Even at that point, the reality of holding our baby in my arms still felt a long way off. The contractions still felt far apart, and the last I heard I wasn’t fully dilated. My midwife told me to keep drinking water, she thought I was dehydrated and that was why things were moving slowly. This was a bit unsettling for me because basically I just wanted it to be over. The idea of possibly being in labour for a few more hours made me feel pretty overwhelmed.

Archer’s birth had felt like it was something that just happened to me. The contractions kept coming and coming and the urge to push was absolutely uncontrollable. With Jones I felt like I had really to focus to move things along. 

While waiting for that same urge to come, my midwife told me “when the next one comes, try pushing.” I guess I didn’t take this too seriously because I always heard that you don’t make the pushing happen and that pushing prematurely is not a wise thing to do. I was checked at some point here and told that I was fully dilated, but was still waiting for that urge to come.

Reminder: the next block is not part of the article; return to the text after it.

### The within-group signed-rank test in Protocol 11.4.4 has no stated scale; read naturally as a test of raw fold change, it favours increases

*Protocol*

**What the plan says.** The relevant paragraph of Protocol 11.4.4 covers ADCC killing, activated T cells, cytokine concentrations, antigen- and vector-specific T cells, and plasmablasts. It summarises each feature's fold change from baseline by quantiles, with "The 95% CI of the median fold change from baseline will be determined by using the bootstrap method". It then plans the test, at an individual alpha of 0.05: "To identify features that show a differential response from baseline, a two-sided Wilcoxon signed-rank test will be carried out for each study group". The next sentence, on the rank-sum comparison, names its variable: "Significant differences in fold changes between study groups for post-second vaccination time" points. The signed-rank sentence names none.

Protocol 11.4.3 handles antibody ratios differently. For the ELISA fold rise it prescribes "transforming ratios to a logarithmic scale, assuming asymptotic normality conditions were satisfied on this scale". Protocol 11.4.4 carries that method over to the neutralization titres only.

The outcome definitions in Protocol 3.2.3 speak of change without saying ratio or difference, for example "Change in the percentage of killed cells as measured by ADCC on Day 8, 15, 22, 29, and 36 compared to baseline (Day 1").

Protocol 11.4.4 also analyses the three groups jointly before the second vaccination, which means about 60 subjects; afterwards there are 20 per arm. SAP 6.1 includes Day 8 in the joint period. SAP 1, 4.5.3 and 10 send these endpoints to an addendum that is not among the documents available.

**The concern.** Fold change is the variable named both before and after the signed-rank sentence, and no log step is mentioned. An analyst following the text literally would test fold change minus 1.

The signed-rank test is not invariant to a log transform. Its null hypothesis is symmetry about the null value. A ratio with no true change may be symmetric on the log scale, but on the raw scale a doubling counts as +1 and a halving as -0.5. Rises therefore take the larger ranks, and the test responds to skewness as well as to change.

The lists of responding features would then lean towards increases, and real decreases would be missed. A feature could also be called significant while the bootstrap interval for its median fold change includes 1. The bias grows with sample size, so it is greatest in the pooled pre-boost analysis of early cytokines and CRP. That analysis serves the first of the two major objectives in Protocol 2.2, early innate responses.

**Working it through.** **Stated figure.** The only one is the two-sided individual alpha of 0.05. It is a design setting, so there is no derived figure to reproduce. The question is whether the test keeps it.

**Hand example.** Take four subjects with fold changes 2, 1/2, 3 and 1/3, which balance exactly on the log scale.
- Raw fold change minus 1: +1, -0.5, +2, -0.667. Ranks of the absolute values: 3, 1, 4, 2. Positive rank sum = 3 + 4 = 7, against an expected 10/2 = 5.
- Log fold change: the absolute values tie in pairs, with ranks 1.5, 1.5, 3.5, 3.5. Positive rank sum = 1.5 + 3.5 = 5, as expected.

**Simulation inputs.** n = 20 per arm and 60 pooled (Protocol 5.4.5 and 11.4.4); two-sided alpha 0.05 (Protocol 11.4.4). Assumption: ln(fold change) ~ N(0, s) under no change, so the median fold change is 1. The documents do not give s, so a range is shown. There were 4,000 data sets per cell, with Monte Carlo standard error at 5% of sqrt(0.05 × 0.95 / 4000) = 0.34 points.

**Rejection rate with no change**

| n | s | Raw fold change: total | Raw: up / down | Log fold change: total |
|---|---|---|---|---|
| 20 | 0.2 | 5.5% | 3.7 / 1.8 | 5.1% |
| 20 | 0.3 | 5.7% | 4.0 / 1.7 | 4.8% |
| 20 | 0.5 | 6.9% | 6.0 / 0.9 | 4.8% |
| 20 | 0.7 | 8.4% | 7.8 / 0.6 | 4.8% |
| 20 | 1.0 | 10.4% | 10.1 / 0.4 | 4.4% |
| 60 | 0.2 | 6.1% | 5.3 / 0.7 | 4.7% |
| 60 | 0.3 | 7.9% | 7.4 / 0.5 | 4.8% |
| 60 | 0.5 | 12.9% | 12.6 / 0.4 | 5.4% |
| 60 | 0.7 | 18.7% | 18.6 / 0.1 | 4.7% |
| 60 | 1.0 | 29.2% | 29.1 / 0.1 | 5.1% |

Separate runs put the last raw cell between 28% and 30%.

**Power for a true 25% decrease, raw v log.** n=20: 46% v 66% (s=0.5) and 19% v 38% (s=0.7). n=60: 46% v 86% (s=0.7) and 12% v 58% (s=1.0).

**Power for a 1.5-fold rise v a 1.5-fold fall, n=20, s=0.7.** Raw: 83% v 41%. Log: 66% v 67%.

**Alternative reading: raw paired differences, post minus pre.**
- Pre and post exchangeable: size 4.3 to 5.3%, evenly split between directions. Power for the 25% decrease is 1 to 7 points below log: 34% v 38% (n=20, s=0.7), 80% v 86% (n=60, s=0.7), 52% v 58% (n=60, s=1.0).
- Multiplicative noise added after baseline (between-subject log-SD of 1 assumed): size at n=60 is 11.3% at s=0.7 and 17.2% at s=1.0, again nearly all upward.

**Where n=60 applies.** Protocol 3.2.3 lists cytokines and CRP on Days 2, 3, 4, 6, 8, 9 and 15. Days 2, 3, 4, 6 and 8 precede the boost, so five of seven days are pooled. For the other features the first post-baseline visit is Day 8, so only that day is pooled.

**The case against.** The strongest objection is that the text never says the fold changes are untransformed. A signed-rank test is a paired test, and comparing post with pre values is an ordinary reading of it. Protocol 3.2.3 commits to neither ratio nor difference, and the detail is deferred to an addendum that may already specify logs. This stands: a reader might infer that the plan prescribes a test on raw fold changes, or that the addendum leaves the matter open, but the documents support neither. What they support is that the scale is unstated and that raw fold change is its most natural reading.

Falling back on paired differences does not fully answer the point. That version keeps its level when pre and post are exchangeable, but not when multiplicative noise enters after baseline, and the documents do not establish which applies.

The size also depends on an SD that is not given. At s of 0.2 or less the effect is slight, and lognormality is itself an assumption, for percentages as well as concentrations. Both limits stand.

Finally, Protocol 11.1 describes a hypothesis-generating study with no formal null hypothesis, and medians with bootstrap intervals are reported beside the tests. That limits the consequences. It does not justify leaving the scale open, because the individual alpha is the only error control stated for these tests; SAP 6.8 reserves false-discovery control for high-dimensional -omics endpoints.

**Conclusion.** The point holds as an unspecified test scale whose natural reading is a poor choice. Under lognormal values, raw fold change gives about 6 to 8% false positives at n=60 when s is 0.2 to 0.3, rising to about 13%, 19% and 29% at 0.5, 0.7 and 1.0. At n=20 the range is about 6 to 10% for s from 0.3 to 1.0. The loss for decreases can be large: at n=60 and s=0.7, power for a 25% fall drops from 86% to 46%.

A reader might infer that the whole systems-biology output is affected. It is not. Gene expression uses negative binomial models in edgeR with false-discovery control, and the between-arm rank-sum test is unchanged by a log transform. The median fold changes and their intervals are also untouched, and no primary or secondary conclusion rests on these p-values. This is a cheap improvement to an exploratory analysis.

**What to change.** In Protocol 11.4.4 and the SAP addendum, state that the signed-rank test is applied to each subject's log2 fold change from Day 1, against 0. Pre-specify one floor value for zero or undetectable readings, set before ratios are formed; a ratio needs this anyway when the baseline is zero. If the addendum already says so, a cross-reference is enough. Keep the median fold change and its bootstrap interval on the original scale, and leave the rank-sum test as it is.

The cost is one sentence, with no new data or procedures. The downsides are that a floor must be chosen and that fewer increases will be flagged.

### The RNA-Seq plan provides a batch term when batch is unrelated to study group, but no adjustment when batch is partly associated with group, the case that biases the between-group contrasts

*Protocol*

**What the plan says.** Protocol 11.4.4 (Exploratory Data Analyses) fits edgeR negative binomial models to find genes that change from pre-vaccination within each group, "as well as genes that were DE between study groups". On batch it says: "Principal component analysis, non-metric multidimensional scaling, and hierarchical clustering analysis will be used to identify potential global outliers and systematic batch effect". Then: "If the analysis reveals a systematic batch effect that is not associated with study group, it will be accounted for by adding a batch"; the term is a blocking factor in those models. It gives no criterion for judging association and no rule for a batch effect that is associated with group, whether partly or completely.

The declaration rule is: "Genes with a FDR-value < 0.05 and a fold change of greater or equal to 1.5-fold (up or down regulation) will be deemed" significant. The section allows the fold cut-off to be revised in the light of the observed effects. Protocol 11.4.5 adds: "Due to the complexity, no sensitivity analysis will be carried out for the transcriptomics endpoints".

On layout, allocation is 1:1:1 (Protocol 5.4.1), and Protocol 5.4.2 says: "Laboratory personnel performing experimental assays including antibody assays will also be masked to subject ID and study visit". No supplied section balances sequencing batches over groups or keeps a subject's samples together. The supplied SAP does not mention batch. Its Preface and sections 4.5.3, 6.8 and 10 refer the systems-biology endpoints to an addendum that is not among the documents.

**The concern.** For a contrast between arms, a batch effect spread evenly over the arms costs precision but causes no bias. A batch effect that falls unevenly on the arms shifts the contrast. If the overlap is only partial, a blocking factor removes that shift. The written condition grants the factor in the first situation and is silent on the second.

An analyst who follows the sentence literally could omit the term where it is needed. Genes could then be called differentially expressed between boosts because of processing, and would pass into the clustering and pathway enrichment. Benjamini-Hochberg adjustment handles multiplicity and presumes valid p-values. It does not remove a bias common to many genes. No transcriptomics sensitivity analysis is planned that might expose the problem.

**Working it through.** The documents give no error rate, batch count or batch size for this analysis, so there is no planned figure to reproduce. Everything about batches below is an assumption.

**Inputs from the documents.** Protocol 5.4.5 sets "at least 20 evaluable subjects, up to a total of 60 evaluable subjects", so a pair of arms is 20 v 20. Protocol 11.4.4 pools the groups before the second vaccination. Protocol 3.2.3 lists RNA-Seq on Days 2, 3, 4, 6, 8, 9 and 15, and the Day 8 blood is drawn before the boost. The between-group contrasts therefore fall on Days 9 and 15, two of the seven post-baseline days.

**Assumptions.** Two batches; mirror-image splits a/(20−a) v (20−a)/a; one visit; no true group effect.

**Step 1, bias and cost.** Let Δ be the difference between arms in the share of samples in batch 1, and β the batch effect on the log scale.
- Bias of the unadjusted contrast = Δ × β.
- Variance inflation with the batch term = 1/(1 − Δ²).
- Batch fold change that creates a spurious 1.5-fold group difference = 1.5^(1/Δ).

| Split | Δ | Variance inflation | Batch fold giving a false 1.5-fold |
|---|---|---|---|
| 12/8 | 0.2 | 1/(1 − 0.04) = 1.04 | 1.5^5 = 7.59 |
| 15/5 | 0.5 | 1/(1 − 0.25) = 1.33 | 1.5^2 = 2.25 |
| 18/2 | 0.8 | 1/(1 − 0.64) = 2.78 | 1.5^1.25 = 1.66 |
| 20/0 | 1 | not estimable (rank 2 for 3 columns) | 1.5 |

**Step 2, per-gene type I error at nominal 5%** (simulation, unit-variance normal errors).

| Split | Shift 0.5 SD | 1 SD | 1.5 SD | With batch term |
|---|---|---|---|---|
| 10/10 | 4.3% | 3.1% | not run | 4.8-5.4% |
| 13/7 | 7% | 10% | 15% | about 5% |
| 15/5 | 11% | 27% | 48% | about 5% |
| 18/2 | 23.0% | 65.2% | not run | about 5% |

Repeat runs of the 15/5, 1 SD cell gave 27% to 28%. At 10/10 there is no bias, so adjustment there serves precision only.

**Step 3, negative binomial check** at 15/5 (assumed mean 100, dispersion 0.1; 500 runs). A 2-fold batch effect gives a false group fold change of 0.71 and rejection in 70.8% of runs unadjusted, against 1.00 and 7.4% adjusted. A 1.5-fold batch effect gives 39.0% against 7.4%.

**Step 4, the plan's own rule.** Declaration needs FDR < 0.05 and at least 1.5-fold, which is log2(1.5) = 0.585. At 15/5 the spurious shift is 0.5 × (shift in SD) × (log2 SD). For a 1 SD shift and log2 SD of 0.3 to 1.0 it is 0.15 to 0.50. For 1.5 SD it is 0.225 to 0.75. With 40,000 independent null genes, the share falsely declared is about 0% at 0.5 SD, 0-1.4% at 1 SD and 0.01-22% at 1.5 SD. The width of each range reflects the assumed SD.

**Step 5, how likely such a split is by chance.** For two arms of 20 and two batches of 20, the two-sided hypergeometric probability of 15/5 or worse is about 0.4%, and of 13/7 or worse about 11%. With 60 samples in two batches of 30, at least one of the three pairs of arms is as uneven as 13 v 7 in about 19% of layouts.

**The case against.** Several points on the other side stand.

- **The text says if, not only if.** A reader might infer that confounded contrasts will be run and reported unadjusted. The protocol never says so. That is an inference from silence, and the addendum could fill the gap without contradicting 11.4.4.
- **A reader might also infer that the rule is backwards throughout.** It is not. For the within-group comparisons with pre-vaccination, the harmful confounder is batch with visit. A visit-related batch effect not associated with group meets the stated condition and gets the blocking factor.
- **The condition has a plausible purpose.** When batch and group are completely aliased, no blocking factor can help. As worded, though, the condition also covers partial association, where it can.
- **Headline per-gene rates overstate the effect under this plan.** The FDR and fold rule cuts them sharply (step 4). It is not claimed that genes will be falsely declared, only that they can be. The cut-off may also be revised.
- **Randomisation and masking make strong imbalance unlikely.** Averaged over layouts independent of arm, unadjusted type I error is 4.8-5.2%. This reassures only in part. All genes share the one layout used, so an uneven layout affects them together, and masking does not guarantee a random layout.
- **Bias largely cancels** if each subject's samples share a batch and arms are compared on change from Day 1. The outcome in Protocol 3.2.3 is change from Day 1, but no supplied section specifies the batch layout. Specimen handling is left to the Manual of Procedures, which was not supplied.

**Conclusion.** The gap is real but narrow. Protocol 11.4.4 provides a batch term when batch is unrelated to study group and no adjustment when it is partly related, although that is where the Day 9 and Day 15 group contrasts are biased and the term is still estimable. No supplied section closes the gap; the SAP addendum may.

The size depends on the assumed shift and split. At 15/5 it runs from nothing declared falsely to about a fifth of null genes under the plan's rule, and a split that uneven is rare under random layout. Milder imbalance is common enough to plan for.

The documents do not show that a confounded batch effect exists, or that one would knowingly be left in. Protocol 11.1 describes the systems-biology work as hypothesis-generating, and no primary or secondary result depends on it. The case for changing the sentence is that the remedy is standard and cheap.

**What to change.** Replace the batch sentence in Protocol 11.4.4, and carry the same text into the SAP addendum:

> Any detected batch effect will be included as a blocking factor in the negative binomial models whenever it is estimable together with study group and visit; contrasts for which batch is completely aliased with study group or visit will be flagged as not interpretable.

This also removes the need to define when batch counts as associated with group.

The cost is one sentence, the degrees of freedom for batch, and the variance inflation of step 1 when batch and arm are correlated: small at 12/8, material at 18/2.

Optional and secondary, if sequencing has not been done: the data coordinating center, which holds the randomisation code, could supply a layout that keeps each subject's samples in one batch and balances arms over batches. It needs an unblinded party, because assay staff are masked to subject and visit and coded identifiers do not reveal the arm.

When I overheard my midwife say quietly to my student midwife around the corner “She’s not pushing enough. She’s wasting her contractions.” I got really determined.” I knew I wanted to be on the other side of this birth and I knew now the only way to get there was to there was to get serious and make it happen.